Tags: Federal Reserve | Dennis Lockhart | Economy | Rates

Fed's Lockhart: 'Murky' Data Complicate Rate-Hike Plans

Thursday, 16 April 2015 01:24 PM


A "murky" run of first-quarter data highlighted by a weak March employment report and an oil-driven downturn in investment is masking the U.S. economy's underlying strength and complicating the Fed's interest rate plans, Atlanta Federal Reserve Bank President Dennis Lockhart said on Thursday.

The Fed's decision on when to raise rates, Lockhart said, may come down to waiting longer in hopes of more convincing proof of the economy's strength, or pushing through an earlier increase but moving slowly from then on.

The U.S. central bank has said it will consider rate hikes on a meeting-by-meeting basis, beginning in June, though investors and many economists don't expect an increase until at least September.

“Falling unemployment and rising inflation may be unlikely in the very near term. In my working forecast, inflation does not pick up until the second half of the year,” he said.

"Ideally, I'd like to see direct, affirmative evidence in the data that the desired outcomes are in fact materializing," Lockhart told a business group in West Palm Beach, Florida, adding that a more solid footing for the initial rate hike could allow a steadier and more predictable path for subsequent increases.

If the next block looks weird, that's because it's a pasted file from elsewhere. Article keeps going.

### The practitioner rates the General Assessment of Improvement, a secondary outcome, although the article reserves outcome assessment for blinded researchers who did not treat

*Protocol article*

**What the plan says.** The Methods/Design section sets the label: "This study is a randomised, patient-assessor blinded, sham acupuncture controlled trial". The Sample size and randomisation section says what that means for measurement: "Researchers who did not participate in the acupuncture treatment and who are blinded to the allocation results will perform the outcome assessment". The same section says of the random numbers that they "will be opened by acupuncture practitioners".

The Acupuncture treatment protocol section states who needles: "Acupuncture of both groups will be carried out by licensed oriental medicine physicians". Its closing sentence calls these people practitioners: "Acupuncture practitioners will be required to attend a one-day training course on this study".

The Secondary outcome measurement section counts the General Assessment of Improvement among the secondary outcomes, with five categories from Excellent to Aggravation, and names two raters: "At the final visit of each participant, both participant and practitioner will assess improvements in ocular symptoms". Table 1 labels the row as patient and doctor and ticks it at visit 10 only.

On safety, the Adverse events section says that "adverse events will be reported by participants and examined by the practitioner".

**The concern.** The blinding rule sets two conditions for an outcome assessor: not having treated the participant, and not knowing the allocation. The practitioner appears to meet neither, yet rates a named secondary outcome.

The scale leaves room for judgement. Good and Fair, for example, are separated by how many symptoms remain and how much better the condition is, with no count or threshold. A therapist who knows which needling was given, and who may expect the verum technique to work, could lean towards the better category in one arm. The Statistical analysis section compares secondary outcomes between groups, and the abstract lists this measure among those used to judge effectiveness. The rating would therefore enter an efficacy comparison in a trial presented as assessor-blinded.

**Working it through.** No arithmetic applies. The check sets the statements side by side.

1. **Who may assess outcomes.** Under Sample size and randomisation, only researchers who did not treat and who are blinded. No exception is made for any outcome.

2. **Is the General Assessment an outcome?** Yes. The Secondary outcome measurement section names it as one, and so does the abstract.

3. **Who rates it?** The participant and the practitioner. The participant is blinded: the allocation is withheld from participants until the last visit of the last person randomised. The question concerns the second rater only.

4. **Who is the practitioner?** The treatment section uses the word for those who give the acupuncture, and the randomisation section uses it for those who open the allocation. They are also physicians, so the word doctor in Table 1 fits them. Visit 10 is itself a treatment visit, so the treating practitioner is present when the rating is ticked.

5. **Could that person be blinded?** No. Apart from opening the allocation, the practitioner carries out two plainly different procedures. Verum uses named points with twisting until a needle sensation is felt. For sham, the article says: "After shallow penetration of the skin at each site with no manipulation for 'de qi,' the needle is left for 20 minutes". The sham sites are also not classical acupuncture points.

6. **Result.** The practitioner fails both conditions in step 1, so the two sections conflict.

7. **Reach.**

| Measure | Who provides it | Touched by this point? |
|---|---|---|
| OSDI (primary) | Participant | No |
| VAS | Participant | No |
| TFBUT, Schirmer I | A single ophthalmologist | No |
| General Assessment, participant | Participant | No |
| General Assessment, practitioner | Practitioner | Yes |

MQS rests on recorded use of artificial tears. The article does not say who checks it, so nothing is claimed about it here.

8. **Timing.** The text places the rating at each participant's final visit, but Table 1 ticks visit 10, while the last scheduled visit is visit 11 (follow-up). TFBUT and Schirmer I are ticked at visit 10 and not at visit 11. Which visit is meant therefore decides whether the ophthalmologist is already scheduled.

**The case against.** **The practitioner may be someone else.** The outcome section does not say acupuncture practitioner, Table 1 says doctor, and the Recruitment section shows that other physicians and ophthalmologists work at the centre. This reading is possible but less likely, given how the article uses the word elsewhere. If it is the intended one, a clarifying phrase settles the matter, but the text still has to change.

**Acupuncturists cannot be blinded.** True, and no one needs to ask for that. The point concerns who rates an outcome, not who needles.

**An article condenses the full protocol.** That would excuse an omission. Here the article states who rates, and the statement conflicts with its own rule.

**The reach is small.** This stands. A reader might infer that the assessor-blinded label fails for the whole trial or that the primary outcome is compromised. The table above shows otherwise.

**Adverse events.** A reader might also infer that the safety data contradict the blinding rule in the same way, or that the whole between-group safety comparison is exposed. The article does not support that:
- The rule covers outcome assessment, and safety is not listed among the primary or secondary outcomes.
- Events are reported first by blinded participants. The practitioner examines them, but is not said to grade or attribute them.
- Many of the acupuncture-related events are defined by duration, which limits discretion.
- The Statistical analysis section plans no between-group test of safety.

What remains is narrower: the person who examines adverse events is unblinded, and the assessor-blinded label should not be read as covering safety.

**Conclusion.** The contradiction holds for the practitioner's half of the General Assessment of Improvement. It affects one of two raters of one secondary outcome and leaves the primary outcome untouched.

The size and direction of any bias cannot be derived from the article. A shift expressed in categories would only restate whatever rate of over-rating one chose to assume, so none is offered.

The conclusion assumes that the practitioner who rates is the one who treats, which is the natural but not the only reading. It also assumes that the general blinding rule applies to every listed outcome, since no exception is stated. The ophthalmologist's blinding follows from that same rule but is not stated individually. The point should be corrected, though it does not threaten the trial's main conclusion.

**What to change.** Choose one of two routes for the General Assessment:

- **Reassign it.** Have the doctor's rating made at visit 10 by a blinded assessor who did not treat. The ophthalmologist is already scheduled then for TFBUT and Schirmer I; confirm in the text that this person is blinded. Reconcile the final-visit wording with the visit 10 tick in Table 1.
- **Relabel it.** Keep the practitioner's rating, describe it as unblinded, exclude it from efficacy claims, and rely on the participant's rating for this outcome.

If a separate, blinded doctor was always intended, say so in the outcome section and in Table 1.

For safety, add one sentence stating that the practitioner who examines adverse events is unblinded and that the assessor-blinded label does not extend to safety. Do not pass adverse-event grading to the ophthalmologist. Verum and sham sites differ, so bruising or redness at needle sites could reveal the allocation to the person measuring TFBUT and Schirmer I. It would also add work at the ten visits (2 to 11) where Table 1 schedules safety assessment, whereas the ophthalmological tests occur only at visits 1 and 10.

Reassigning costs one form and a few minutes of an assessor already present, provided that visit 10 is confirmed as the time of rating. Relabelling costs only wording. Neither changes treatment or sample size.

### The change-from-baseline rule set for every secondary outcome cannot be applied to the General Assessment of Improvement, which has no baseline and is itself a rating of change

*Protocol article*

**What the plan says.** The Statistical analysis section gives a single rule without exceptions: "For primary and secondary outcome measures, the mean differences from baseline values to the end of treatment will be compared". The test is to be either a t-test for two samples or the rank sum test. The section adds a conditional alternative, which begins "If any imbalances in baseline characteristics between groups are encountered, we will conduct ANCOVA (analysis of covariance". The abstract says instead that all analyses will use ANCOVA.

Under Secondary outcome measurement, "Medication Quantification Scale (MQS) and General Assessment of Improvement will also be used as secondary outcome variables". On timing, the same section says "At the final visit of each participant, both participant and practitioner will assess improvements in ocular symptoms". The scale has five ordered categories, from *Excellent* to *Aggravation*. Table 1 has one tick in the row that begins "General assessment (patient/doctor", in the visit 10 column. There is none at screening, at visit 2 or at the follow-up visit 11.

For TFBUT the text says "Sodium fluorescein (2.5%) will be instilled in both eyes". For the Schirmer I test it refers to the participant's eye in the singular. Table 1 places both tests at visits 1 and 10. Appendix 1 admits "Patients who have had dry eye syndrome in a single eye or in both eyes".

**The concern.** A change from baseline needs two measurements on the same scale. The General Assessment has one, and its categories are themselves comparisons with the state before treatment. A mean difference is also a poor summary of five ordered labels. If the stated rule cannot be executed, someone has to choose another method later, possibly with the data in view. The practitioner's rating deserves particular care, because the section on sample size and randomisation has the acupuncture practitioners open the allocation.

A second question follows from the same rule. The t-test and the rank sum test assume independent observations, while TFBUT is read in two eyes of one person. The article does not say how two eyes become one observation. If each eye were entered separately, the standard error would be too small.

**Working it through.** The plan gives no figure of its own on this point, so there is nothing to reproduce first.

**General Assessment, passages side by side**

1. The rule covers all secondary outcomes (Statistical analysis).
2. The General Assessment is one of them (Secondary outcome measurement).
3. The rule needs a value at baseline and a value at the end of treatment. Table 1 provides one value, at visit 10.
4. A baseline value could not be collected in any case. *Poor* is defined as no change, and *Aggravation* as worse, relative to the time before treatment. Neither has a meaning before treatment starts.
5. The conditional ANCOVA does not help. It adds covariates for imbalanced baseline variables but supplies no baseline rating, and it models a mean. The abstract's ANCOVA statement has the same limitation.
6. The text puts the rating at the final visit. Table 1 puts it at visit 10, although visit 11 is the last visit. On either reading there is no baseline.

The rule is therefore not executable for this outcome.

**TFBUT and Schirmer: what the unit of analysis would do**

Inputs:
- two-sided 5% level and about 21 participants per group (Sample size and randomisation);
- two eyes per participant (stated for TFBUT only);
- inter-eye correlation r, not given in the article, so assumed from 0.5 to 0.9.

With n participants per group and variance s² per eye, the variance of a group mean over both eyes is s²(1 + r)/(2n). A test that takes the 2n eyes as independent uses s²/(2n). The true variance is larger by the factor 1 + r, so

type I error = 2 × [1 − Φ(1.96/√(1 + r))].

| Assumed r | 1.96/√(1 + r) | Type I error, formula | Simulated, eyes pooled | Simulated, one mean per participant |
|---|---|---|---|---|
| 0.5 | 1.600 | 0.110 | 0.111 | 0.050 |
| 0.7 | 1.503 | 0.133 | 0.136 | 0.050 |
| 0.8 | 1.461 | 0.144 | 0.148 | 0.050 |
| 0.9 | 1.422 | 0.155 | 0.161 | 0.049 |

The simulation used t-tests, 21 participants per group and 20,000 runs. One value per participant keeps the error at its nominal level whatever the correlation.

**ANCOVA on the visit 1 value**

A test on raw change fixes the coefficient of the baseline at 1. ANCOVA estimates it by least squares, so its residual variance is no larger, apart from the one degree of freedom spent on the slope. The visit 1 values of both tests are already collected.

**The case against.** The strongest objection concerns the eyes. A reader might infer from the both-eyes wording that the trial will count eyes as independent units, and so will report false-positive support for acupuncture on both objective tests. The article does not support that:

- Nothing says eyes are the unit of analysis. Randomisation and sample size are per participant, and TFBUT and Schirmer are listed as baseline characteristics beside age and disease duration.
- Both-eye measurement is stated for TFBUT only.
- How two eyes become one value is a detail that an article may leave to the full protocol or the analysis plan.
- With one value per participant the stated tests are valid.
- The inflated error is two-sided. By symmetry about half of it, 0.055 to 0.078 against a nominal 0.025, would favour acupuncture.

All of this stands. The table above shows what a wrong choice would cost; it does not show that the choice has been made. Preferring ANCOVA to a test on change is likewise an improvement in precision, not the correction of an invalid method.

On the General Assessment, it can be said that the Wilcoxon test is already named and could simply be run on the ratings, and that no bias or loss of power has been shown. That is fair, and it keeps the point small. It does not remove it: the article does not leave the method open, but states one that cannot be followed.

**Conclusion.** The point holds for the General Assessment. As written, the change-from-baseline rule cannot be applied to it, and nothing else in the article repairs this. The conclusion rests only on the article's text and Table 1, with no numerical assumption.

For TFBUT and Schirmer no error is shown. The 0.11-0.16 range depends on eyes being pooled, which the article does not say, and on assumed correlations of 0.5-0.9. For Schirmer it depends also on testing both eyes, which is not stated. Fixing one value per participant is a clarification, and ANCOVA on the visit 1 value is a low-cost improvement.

“This test would call for a falling unemployment rate and rising inflation,” he said.

"The more solid the data evidence underpinning lift-off, the more predictable the subsequent rate path can be," he said.

But Lockhart, who is a voting member of the Fed's rate-setting committee this year, also cautioned that certainty about the Fed's goals may not be available when lift-off occurs.

He added that he "can get comfortable" with the idea that actual increases in inflation may be too far off to wait for the initial rate increase.

Overall, he said, the economy appears to be growing above trend, and he expects that to continue through the year.

"A murky economic picture is not an ideal circumstance for making a major policy decision," Lockhart said. But "in spite of the recent weakness, I do not believe the economy in some fundamental way is faltering, stalling, slowing."

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A murky run of first-quarter data highlighted by a weak March employment report and an oil-driven downturn in investment is masking the U.S. economy's underlying strength and complicating the Fed's interest rate plans, Atlanta Federal Reserve Bank President Dennis Lockhart said.
Federal Reserve, Dennis Lockhart, Economy, Rates
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2015-24-16
Thursday, 16 April 2015 01:24 PM
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